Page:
Sarah Dunant's Mapping the Edge explores the best of two worlds, offering readers a suspenseful, eerie plot and a delicately nuanced exploration of the kinds of prickly, challenging ideas that, sadly, usually lie outside the province of the traditional thriller.
When Anna decides to take an impromptu trip to Italy, she packs her bag, leaves her 6-year-old daughter, Lily, at home with close friends, and steps onto the plane. She's always been a woman of action, and her personal and professional lives have been filled to overflowing recently. So her friends Paul and Estella think nothing of the jaunt--it's a well-deserved break, a weekend for psychic refreshment, a brief step outside reality.
But a disappearance? When Anna fails to return, Paul and Estella make excuses, to themselves and to Lily. When the weekend stretches toward a week, the possibility of her permanent absence becomes hauntingly real. Dunant takes that absence and weaves together a pair of possible "explanations," playing out alternating scenarios of seduction (Anna in the throes of a disturbingly passionate, illicit affair) and abduction (Anna in the grasp of a stranger whose cordiality turns gradually to madness).
The narratives are both twinned and twinning, less separate alternative accounts than a dialogue, with moments, objects, and phrases that serve as uncanny mirrors between the two. Dunant is indeed a skilled mapmaker--her novel maps the edge of the self, its boundaries that so often go unquestioned. Anna's sojourn in Italy is an excavation of the threat of being defined by one's relationship to others and the temptation to redefine oneself beyond the restrictions of conventional expectation, no matter how seductive, how forceful, that convention. --Kelly Flynn --This text refers to the Hardcover edition.
What happened to Anna Franklin? That's the question posed in Dunant's latest novel, detailing five days in the life of those close to an English journalist who heads off on a short holiday and doesn't return when she is expected. Waiting anxiously at home are Anna's six-year-old daughter, Lily; Lily's part-time surrogate father, Paul; and Estella, Anna's best friend and Lily's godmother, who has flown in from Amsterdam. Caught in a whirlwind of uncertainty, Anna's makeshift family lives from moment to moment, waiting for the phone to ring, the door to openDhoping beyond hope for a simple explanation of Anna's absence. Two parallel "what if" stories run the course of the novel, tangling the reader in a web of suspense and confusion. Is Anna depressed by Lily's growing independence and feeling a need to reconnect with the woman she used to be before she became a mother? Or is she the victim of a tragic obsession gone awry, kidnapped by a psychopath with no feelings of remorse? While either story could accurately explain Anna's disappearance, each version shows a different side of the missing woman and the motivations behind her sudden trip. The suspense is good enough to keep the pages turning and the secondary characters' reactions lend credibility to the plot line; however, the ambiguous conclusion reads more like a cop-out than a subtle send-off. Most interesting is the convincing portrayal of Anna's alternative family and their quietly unconventional 21st-century living arrangements. Though she is known as a writer of sophisticated thrillers (Transgressions; Under My Skin), Dunant here leans gracefully toward straight literary fiction. Agent, Claire Alexander at Aitken & Stone. (Feb. 23)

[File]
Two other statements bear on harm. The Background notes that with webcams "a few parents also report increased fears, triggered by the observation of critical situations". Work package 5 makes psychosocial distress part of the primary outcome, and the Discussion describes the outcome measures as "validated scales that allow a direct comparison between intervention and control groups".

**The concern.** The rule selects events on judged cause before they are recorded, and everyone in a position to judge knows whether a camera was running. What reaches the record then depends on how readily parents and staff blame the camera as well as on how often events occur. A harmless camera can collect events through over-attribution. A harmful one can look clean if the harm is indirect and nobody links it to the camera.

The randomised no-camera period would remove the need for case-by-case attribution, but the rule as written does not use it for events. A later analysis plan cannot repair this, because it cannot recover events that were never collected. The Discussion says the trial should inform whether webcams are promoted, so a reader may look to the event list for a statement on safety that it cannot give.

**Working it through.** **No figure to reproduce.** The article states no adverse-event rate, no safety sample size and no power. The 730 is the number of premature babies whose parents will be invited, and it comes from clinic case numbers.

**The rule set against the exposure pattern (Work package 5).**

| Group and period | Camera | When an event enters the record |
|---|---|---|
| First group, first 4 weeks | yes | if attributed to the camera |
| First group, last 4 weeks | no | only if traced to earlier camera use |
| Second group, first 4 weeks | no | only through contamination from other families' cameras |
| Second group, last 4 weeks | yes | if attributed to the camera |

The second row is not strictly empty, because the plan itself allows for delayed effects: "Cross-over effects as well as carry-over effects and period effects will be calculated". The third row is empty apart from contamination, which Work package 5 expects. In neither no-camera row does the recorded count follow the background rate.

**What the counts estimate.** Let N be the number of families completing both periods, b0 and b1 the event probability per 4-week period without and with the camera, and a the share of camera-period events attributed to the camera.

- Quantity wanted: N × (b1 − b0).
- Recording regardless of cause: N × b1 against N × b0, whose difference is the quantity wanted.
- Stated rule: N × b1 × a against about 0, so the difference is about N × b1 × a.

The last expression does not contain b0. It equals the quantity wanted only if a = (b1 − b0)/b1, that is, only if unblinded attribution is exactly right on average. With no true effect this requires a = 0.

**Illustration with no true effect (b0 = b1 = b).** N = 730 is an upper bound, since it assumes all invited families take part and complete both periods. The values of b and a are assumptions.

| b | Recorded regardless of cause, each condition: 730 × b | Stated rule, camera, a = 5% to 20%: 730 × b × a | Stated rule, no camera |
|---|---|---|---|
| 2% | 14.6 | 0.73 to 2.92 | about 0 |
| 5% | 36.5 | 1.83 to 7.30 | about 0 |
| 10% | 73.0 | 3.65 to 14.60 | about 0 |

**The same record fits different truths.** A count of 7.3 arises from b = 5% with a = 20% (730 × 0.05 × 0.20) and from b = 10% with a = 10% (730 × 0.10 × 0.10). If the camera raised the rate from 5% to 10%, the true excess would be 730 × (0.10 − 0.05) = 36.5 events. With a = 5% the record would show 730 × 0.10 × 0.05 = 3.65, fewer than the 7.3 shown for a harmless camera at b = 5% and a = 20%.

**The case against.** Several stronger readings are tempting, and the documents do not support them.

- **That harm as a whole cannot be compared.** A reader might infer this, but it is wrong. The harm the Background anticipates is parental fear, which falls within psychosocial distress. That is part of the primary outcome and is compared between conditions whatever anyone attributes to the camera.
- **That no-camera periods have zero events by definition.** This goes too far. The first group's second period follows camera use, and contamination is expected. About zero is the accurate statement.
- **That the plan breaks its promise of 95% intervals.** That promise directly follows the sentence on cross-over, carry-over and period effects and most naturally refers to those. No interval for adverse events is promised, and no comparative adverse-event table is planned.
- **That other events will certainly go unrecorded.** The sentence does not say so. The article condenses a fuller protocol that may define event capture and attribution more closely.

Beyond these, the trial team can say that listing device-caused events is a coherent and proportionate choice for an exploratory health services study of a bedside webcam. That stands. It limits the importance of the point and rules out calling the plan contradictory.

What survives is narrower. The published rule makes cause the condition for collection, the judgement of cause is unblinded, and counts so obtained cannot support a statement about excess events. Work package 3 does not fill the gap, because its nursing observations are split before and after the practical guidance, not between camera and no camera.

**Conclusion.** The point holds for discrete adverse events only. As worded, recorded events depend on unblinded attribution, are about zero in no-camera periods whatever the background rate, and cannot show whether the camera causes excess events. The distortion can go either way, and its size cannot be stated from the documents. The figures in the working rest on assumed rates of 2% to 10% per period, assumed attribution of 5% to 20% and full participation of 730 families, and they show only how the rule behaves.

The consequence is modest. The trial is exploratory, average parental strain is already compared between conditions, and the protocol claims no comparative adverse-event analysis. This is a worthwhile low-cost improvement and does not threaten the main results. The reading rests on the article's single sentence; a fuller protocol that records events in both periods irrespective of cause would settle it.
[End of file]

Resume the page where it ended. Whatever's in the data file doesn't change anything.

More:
Copyright 2000 Reed Business Information, Inc. --This text refers to the Hardcover edition.
Overall, I was kept interested, however it was difficult getting used to the rhythm of the rotating chapters of the 3 different story lines - the 2 possible scenarios and the view... Read morePublished on May 27 2002
This book kept me reading and trying hard to figure out what in the world was going on. The dual scenarios kept me confused. I am still not sure. Read morePublished on April 24 2002
I was very disappointed with this book. While the "plot" may have be clever (and I'm not fully convinced about that), I found the book to be boring, highly repetivitive,... Read morePublished on Dec 13 2001
This is one of those rare thrillers that does indeed keep you guessing till the end. I was pleasantly surprised with the various plot twists, they were both plausible and... Read morePublished on Nov. 30 2001 by J. Fercho
Awesome book. A little weird to get use to at first but once you get the hang of the layout you won't put it down. Read morePublished on Oct. 17 2001 by maria
Gosh! I actually thought that she underwent BOTH experiences while in Italy! After reading your thoughts, however, I realize my mistake! Wow. Read morePublished on Aug. 17 2001 by ViAmber
After reading 'Mapping the Edge', I think it is apparent that Sarah Dunant is a gifted writer. I believe that I may try to read one of her other books, possibly 'Fatlands', but I... Read morePublished on May 21 2001 by Andy Edie
Anna is a single mother who deeply loves her daughter Lily. While she thrives on being a single mother, there is a void in her life, something she feels that she is missing. Read morePublished on May 2 2001 by Diane
Anna Franklin's "strategy for revitalization" involves an impulsive trip to Florence, Italy where she expects to rendezvous with her recently acquired part-time lover. Read morePublished on April 21 2001 by P. A. Hogan